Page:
And PEPANZ pushes for lots more gas production on the grounds this is a big export opportunity for New Zealand; and, like our dairy industry, it argues if we fail to contribute this somewhat lower carbon product to the world we would be setting back global efforts on climate change.

Many problems arise with its proposition. First of all, where’s the gas? Extensive exploration over the past decade or so, onshore and deep offshore, by major and minor multinational oil and gas companies, plus some tiny domestic ones, have failed to find a single, economic, giant gas field.

Even if they eventually succeeded, the cost of developing such and field would be daunting. It would have to compete in export markets with enormous, easier to develop, close-to-shore fields. One example in our part of the world is the Gorgon field off the northwest of Australia. Chevron has spent some US$60 bn to bring it into production.

PEPANZ also argues that more exploration is essential because our current gas reserves will likely run out in a decade or so. That’s far too pessimistic. Small-scale inshore and onshore exploration in the well-established Taranaki basin will likely add to reserves.

More importantly given exceedingly low gas prices overseas, a modest rise in our gas prices would render uneconomic Methanex’s conversion of gas into methanol. This currently consumes about 45 percent of our gas production for an export product of severely limited economic value to New Zealand. Absent this low value export, we’d have a lot more gas for domestic consumption.

PEPANZ also argues for gas as a vital contributor to the fuel mix for electricity generation here by providing power at times of adverse weather conditions for renewables. While there is some short-term merit in that proposition, Westpac’s two scenarios show gas declining from 15 percent of electricity generation in 2015 to 1.5 percent or zero by 2050.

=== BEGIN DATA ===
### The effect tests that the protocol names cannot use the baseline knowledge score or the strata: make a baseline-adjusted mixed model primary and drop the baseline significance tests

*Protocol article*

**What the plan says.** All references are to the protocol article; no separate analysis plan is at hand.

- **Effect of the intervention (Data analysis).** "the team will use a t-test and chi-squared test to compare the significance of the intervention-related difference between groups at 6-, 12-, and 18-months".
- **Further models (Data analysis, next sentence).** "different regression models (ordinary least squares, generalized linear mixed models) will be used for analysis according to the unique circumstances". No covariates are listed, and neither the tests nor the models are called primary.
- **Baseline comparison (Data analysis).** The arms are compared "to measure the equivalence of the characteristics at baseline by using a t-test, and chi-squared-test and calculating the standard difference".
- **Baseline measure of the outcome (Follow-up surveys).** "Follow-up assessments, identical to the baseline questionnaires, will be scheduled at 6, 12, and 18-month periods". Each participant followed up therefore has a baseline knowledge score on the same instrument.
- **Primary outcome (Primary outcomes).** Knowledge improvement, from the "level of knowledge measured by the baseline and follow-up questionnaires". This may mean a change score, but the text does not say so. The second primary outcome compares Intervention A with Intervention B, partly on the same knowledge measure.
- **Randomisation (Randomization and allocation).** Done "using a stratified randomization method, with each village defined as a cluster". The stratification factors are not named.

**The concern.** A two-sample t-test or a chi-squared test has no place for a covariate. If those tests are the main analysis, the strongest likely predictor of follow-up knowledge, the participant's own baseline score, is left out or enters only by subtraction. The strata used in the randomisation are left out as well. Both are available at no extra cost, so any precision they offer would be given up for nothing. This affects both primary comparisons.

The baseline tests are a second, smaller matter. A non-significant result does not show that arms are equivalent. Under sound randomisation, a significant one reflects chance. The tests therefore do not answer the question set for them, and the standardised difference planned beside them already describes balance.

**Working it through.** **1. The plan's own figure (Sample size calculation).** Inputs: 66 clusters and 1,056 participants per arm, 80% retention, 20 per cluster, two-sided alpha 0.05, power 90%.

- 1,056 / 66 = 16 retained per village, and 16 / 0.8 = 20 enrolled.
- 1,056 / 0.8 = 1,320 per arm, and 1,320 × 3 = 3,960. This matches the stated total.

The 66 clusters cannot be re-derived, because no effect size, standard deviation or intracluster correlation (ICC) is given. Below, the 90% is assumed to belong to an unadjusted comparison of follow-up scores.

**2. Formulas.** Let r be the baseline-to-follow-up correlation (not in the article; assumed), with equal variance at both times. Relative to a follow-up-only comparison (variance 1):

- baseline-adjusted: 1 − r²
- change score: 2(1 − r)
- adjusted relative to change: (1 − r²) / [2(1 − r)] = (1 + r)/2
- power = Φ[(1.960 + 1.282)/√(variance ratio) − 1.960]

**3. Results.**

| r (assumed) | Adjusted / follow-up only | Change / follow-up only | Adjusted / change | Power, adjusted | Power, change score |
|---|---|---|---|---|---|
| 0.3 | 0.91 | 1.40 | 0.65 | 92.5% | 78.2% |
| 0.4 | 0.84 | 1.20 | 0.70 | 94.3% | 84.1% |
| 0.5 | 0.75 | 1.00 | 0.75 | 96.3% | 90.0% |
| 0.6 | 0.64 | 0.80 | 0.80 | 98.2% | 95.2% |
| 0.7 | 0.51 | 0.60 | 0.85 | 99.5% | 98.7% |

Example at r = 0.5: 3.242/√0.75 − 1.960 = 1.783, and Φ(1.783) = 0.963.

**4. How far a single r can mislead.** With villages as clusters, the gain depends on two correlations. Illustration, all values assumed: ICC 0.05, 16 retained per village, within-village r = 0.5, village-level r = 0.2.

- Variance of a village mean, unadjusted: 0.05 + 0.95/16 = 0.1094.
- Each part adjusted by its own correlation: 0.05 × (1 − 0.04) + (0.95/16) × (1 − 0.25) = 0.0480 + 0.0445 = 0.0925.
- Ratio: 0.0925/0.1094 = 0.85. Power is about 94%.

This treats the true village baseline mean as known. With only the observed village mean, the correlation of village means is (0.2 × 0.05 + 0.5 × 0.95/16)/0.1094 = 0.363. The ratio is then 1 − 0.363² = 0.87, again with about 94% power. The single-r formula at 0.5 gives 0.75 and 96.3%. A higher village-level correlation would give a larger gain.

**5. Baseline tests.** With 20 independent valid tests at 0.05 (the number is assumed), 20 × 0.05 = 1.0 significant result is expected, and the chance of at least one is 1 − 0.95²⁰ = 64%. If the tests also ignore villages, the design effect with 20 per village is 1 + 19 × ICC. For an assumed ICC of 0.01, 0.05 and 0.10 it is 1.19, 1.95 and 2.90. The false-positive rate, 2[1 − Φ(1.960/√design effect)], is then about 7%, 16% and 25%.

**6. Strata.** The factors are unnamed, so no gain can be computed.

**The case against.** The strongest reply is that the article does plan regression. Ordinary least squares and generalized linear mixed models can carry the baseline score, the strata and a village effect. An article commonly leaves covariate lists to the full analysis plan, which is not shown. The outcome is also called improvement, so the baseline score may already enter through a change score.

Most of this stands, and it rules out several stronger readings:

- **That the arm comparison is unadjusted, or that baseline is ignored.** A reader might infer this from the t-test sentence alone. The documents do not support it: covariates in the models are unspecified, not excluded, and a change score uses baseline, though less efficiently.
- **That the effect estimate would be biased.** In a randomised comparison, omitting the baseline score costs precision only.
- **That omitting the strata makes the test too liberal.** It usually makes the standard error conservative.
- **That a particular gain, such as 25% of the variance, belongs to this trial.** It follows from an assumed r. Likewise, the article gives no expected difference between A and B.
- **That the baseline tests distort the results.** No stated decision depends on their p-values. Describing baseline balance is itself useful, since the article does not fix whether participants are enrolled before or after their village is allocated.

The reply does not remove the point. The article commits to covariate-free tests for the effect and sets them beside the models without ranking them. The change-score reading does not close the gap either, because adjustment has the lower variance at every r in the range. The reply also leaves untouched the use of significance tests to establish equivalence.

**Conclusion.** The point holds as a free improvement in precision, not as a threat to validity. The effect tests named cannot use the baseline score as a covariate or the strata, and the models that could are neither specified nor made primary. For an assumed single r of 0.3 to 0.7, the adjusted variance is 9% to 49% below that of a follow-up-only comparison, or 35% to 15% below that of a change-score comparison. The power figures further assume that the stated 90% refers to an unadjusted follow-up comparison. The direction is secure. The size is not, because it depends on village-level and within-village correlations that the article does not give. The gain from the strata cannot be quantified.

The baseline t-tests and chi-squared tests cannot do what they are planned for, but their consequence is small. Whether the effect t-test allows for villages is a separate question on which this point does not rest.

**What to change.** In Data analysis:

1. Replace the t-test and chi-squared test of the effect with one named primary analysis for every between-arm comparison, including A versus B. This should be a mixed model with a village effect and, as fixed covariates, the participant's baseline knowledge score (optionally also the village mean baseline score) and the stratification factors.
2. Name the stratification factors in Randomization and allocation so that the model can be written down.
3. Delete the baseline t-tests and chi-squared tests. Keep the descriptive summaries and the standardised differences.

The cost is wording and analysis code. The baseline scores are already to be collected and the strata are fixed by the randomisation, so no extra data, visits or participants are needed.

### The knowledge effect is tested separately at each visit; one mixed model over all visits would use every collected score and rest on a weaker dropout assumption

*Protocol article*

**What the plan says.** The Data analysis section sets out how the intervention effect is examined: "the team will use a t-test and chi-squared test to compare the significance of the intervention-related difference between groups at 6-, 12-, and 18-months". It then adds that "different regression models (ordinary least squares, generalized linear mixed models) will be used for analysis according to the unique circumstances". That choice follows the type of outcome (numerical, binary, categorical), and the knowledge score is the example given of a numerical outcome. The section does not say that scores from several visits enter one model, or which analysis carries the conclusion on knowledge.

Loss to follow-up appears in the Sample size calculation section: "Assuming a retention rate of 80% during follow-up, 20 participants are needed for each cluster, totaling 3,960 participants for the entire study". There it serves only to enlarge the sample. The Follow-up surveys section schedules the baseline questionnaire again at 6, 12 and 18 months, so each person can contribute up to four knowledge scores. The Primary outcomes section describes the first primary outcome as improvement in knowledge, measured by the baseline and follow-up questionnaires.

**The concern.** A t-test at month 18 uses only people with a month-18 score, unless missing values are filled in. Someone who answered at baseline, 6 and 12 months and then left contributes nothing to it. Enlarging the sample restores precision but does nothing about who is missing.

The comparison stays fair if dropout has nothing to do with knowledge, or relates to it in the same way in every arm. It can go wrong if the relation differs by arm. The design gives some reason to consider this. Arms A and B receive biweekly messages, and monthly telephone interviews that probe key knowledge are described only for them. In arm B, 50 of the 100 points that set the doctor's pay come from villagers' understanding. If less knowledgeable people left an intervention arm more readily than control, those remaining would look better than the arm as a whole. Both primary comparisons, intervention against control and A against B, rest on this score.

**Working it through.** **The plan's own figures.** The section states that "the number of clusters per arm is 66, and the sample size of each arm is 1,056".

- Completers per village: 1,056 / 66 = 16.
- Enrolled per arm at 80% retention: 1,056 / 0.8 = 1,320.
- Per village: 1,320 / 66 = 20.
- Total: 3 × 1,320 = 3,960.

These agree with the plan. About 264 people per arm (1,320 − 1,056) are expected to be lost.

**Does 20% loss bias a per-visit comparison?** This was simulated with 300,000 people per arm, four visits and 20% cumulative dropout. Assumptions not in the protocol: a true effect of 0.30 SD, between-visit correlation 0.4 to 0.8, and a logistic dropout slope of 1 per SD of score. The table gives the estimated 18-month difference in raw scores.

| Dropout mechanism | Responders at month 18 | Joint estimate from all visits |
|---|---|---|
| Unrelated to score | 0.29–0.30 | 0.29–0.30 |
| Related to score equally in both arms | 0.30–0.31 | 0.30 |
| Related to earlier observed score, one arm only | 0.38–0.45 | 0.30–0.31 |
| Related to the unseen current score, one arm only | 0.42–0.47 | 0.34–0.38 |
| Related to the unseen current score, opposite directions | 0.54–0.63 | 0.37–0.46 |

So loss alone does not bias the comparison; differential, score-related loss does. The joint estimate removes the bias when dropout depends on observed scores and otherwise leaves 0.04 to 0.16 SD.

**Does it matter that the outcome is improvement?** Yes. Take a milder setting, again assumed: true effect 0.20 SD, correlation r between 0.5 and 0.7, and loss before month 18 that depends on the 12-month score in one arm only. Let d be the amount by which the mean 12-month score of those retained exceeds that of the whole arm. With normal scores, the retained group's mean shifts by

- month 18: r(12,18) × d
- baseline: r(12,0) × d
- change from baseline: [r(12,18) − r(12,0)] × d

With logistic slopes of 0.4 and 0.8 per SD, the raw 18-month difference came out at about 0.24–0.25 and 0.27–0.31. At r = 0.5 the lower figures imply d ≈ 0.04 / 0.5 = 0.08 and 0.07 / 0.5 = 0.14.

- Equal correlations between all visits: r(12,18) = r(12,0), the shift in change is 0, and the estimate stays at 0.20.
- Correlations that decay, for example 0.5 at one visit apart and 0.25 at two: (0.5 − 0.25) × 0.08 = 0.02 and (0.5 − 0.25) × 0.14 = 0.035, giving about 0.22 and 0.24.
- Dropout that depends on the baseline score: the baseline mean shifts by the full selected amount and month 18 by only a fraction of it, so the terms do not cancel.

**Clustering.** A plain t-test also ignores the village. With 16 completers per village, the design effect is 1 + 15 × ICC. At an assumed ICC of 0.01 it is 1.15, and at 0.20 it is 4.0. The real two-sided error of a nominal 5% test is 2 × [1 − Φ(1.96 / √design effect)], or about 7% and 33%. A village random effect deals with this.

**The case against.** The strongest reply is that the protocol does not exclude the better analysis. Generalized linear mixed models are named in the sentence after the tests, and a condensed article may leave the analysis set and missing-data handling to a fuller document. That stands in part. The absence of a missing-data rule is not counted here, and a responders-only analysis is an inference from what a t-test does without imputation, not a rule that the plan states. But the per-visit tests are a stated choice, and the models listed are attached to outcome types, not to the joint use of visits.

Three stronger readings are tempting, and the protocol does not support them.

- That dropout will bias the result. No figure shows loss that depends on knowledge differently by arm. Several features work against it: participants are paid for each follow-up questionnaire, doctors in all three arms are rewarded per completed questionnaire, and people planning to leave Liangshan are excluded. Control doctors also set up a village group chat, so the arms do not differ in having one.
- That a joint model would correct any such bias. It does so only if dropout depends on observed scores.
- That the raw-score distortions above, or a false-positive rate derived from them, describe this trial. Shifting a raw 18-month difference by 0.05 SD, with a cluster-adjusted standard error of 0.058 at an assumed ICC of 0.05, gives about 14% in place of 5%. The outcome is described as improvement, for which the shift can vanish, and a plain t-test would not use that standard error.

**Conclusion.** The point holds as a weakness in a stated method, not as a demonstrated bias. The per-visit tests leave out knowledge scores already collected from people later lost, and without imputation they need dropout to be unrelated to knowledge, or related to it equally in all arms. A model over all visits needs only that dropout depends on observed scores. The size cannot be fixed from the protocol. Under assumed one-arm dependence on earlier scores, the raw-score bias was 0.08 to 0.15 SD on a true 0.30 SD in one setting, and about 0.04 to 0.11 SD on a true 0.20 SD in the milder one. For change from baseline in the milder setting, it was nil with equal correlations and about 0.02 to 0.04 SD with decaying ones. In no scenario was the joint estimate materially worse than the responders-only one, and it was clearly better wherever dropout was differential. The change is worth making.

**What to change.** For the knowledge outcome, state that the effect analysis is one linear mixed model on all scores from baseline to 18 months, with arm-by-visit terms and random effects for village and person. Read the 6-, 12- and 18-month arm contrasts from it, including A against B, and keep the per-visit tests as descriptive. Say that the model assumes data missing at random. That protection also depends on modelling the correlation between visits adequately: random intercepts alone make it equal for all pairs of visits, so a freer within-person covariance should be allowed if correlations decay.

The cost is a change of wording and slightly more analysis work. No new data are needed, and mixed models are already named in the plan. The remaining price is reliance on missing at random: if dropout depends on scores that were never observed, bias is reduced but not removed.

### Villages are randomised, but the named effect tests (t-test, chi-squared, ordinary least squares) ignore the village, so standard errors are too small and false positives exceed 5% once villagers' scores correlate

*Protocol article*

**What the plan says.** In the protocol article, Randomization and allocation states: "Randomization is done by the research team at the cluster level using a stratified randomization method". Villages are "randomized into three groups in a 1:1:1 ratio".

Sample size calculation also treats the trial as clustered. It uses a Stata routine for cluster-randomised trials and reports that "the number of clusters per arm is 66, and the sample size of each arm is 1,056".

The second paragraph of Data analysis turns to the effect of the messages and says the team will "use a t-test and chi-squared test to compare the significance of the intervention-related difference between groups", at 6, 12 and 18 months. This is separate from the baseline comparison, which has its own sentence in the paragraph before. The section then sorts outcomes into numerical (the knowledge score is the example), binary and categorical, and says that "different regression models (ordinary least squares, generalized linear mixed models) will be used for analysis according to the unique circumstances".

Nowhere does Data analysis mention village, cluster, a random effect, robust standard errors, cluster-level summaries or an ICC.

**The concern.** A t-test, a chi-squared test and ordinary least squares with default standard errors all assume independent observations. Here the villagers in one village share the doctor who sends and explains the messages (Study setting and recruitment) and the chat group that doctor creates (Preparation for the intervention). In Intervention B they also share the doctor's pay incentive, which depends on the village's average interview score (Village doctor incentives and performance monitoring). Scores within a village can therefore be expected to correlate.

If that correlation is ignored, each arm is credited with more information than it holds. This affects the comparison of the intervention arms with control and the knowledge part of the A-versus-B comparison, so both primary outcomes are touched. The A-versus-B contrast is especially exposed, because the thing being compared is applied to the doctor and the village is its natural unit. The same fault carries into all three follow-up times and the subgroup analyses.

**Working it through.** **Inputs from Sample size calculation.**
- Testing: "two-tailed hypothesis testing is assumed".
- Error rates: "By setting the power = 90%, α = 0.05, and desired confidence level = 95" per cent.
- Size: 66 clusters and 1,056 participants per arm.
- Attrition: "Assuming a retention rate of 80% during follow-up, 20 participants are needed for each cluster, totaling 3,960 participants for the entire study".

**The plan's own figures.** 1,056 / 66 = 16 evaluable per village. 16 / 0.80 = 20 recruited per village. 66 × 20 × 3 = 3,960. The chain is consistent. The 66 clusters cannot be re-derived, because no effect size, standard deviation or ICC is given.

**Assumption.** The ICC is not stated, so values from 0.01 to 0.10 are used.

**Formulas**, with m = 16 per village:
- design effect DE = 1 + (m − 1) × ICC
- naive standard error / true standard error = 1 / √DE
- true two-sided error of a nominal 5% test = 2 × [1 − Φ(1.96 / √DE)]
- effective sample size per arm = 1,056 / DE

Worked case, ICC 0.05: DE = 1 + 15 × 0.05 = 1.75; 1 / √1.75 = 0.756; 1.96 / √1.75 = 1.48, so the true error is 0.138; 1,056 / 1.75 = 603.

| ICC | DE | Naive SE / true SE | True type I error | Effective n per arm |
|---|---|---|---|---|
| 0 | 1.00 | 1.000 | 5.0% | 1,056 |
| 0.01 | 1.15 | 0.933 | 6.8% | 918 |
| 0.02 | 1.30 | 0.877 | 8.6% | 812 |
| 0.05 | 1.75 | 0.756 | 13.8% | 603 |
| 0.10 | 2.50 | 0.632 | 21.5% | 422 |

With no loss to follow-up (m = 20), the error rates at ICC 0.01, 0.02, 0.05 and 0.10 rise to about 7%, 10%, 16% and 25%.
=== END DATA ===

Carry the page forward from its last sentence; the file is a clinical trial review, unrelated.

PEPANZ also says oil and gas royalties contributed some $300m a year to government revenues over the 10 years to 2015; and generates many thousands of jobs.

The reality, though, is the oil and gas industry is in decline even in Taranaki, its local home. But other sources of energy and economic activity will more than make up for that there and across the country. That will be just one of the many beneficial transitions to a low carbon economy over the coming decades.

The Westpac report sheds valuable light on this transition. But as one of the first attempts to analyse this extremely complex and long-running revolution, it is understandably superficial and limited. Consequently, it could encourage powerful incumbents such as the agriculture and fossil fuel sectors to self-servingly argue for delay and inaction.

Not enough for 2 degrees C

For example, Westpac uses two scenarios. The first sees technological progress across the economy from today, while the second sees less change until some form of shock around 2025 triggers faster change. But neither scenario, a footnote says, would enable New Zealand to reach the goal of net zero emissions by 2050. Yet, that’s the global benchmark for keeping the global temperature rise to 2 degrees C.

The economic outcomes are likewise uncompelling. The base forecast for economic growth without any climate change is 2.04 per cent a year out to 2050. Under the first scenario of early action on climate change, the rate falls to 2.015 percent. Under the second of a delayed response followed by a costlier catchup the rate falls to 2.005 per cent.

The difference between the two scenarios in terms of GDP is only $30 bn cumulative to 2050, by which point GDP would be $450 bn under the more encouraging scenario.

Still, Westpac is right to argue for early action across all sectors of the economy. The more we learn about the negative impact of climate change and the positive benefits of responding by transitioning to a low emissions economy, and the more adept we get at that, the greater the gains we will achieve.